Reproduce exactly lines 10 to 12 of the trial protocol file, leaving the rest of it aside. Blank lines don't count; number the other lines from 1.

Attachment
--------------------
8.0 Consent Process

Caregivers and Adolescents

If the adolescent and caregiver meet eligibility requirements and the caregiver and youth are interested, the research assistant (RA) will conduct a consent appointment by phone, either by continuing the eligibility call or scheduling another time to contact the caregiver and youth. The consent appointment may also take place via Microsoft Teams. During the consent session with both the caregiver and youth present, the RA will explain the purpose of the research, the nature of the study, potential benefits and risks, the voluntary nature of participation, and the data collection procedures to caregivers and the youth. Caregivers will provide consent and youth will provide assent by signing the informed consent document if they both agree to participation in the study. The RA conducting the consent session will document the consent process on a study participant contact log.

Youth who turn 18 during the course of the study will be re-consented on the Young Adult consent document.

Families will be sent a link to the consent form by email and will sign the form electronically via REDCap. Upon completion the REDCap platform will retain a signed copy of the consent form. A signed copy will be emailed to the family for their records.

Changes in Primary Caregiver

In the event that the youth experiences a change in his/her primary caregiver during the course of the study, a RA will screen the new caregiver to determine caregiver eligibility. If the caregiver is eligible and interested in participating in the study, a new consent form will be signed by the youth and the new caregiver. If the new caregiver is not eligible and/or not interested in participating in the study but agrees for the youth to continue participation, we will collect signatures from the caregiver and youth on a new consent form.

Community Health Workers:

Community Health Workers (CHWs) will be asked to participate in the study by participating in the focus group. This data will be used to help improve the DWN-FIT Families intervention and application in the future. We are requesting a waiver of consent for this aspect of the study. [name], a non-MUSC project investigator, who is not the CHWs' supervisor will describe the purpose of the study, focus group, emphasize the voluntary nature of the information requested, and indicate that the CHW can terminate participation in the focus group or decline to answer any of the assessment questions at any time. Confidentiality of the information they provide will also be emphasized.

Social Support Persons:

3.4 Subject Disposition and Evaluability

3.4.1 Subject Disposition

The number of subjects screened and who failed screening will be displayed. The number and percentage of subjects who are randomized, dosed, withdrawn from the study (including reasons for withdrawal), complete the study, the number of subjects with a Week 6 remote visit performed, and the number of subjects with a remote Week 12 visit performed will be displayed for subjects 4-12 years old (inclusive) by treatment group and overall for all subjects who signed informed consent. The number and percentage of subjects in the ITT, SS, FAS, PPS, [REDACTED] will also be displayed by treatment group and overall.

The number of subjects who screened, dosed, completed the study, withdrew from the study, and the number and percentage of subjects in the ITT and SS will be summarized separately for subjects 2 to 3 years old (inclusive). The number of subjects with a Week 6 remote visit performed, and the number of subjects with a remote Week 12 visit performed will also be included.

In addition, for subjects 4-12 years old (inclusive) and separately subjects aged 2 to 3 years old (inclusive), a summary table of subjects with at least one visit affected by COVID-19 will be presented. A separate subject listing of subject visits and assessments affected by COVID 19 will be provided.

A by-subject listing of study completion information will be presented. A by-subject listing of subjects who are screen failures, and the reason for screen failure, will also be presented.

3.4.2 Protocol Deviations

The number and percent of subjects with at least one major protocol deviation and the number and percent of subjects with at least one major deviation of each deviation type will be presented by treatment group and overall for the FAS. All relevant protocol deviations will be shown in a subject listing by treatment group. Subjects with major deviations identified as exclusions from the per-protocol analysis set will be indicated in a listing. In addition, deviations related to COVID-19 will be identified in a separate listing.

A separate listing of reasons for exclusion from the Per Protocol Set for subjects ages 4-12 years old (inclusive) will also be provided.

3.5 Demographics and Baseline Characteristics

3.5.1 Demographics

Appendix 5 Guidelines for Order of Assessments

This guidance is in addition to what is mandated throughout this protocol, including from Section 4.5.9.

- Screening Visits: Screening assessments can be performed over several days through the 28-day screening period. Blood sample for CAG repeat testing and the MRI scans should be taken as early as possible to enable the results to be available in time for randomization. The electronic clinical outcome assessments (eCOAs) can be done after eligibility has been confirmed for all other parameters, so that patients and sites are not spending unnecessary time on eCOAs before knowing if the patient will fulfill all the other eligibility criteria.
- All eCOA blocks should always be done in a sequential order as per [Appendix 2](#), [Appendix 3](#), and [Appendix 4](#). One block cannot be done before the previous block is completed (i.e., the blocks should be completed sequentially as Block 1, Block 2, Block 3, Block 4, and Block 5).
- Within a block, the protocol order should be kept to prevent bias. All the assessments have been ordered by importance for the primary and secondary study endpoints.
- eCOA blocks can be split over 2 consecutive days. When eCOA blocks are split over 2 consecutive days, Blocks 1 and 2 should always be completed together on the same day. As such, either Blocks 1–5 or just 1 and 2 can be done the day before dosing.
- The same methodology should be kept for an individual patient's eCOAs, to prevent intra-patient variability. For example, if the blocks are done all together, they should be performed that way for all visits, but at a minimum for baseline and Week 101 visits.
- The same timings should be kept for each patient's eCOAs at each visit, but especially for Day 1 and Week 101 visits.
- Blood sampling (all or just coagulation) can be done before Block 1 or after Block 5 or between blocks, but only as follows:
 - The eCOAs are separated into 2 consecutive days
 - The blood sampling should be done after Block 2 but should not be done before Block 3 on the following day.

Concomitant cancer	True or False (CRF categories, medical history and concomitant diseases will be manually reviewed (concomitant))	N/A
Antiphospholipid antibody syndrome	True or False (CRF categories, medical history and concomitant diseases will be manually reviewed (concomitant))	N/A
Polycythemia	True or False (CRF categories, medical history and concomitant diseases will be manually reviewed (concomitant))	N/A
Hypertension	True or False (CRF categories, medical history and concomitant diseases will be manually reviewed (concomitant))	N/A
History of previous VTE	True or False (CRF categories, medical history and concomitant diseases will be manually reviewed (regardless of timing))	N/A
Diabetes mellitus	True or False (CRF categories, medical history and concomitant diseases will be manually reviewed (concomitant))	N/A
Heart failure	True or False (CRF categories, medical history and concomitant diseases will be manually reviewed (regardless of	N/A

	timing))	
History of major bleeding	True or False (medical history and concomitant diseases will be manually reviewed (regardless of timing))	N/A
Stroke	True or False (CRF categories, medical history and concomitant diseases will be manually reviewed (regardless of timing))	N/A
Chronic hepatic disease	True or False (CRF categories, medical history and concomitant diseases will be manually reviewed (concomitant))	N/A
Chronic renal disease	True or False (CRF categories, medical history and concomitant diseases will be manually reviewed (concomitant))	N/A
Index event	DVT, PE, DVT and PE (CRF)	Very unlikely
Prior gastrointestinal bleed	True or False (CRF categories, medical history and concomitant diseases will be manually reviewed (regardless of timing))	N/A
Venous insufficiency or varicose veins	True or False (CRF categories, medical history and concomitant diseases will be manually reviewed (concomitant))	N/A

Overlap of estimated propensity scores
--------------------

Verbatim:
Social Support Persons:

3.4 Subject Disposition and Evaluability

3.4.1 Subject Disposition